UNITED States Ambassador Philip Goldberg on Thursday added his voice to international calls for more concern for extrajudicial and media killing in the Philippines following similar calls from the United Nations last month.

Goldberg

Goldberg met Wednesday with representatives from the Confederation of Asean Journalists, Center for Media Freedom and Responsibility, National Press Club, Kapisanan ng Brodkaster sa Pilipinas and the Philippine Center for Investigative Journalism.

An embassy statement quoted Goldberg as saying freedom of the press is “a fundamental human right” and the US government supports an “open media environment were journalists are free to work safely without the fear of being threatened or killed.”

“The targeted killing of journalists has continued in the Philippines and impunity for these crimes has remained a serious issue,” the embassy said.

It was the second time Goldberg issued a statement on the matter after he expressed alarm about the growing number of media killings in the country in May, when the US embassy issued its lengthiest remarks on the killings of journalists.

“I have been troubled by continued acts of violence committed against journalists,” Goldberg said in May. “Our people share a belief that a free press helps to ensure a vibrant democracy.”

In its latest statement, the embassy said the US government will support an “open media environment were journalists are free to work safely without the fear of being threatened or killed.”

“The targeted killing of journalists has continued in the Philippines and impunity for these crimes has remained a serious issue,” the embassy said.

The embassy issued the statement a month after United Nations special rapporteur on extreme poverty and human rights Philip Alston also expressed concern at the continuing incidents of extrajudicial killings and escalating human rights violations.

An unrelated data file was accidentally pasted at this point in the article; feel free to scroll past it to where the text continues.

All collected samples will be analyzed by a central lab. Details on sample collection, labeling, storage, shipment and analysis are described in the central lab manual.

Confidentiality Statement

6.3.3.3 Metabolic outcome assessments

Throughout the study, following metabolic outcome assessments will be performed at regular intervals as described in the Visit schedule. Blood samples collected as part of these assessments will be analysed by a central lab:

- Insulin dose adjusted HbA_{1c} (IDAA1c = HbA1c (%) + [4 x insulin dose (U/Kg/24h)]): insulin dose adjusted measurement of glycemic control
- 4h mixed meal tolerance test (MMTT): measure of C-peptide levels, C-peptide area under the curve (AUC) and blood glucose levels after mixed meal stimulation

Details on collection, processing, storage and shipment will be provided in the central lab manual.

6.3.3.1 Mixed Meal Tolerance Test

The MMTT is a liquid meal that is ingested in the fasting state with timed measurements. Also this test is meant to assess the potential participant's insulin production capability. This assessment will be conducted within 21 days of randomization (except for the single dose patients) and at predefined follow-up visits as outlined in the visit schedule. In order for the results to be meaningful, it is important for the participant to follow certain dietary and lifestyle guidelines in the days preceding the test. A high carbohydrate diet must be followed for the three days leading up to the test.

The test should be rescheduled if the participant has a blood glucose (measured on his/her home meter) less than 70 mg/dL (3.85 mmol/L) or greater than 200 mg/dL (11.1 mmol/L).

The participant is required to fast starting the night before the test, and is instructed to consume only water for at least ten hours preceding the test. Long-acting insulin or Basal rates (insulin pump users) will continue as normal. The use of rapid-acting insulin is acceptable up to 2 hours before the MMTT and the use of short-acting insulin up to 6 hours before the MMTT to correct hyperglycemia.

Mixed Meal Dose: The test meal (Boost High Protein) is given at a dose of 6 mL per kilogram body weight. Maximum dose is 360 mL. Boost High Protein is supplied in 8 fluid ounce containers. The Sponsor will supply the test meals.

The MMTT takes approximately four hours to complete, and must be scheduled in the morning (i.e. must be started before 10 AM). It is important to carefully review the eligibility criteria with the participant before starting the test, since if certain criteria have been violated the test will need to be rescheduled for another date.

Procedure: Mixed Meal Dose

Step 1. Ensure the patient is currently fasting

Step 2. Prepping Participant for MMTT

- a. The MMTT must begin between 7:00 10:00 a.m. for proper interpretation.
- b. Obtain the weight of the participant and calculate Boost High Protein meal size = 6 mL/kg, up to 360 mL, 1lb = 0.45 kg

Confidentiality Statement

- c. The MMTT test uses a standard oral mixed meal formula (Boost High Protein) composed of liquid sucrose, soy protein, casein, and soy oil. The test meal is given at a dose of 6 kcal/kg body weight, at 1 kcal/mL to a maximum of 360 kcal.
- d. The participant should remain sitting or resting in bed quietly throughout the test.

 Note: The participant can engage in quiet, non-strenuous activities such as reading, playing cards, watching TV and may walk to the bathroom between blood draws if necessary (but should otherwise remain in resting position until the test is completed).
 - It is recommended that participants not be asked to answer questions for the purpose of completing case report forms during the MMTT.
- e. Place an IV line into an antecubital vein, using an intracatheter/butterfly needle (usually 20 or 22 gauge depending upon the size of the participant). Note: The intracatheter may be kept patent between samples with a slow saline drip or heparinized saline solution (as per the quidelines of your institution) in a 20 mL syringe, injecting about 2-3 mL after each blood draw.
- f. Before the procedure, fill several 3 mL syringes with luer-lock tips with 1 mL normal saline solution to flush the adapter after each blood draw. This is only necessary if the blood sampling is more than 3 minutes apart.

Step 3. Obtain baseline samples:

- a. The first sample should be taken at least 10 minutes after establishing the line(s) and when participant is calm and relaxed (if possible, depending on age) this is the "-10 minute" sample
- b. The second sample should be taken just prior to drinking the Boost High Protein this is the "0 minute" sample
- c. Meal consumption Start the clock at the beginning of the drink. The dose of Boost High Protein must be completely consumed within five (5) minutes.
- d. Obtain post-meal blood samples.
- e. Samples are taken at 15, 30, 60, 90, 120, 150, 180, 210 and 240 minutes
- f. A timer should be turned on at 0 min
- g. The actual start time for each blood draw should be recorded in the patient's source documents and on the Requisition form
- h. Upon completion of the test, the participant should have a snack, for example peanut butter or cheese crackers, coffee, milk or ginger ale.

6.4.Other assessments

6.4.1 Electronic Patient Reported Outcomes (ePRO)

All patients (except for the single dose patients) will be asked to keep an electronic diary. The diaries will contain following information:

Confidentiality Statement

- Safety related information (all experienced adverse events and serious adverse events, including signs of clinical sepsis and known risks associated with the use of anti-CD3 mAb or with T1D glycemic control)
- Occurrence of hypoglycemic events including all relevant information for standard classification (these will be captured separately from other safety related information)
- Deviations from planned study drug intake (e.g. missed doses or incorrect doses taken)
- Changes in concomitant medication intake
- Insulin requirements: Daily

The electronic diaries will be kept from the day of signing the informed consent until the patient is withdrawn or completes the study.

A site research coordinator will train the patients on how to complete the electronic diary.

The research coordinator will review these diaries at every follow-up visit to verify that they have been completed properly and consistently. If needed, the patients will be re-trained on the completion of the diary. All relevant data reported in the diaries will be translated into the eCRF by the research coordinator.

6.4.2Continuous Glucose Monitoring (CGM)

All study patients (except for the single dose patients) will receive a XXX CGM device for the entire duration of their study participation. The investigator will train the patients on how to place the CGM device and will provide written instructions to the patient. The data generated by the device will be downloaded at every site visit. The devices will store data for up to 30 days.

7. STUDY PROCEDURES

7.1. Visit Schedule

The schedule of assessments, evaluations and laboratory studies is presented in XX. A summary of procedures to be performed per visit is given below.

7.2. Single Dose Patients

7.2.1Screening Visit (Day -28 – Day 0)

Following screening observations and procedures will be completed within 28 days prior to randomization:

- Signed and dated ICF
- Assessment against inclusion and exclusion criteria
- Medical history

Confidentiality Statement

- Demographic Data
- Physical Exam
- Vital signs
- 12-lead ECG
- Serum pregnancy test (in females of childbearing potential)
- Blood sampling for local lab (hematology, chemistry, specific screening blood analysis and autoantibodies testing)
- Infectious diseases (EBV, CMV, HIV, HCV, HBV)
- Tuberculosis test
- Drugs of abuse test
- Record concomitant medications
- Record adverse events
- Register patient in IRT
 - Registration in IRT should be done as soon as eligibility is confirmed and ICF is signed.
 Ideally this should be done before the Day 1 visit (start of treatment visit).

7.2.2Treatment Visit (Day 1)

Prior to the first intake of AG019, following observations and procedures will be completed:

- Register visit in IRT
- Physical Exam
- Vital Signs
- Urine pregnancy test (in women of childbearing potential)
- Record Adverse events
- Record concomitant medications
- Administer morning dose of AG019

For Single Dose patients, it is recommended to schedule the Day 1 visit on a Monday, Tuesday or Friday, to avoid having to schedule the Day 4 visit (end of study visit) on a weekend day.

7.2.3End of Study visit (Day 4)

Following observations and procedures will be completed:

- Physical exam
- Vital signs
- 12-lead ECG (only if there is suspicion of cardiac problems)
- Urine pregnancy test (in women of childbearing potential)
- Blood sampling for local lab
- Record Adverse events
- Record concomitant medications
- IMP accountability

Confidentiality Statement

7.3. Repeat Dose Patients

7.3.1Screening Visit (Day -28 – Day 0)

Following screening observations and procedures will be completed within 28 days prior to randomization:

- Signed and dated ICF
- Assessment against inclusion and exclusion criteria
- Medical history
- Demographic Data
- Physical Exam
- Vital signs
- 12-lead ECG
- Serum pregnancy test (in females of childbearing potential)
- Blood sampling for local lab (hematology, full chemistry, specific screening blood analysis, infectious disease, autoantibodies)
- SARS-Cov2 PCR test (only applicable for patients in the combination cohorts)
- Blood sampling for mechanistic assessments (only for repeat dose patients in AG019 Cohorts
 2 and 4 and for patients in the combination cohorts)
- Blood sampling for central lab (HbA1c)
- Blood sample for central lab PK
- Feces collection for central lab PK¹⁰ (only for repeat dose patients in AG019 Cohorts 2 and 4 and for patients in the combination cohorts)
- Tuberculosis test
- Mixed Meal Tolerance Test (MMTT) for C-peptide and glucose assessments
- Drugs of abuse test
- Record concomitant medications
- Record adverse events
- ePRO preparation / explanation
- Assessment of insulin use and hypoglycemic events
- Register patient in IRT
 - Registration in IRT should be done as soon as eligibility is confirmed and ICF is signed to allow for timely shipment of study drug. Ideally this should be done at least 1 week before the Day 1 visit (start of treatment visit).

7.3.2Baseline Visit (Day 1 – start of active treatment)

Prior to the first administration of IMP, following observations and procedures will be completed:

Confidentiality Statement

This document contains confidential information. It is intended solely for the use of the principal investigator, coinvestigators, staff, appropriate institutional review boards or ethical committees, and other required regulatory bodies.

Alston expressed a keen interest in looking into the new allegations after he learned that the Aquino administration had done nothing to implement the recommendations that he made seven years ago.

In 2007, Alston, who was then the UN special rapporteur on extrajudicial, summary or arbitrary executions, came to the Philippines to investigate the cases of extrajudicial killings under the Arroyo administration.

In that report, Alston pointed to the responsibility of the government, military and police in the targeted killings and disappearances of hundreds of political activists and those tagged as rebel supporters as part of the counter-insurgency campaign of the state.

He recommended a checklist of concrete steps that the Philippine government should do to address and abate the rights violations, but the recommendations remain unheeded.

Alston said UN rapporteurs Chaloka Beyani and Gabriela Knaul, Palabay have also expressed interest in coming to the country to conduct an investigation.

Beyani, UN special rapporteur on the human rights of internally displaced persons, is slated to conduct his official visit this year, but Knaul has yet to secure an invitation from the Philippine government following her request to visit the Philippines.

Knaul is set to look into the independence of judges and lawyers and the attacks against them.

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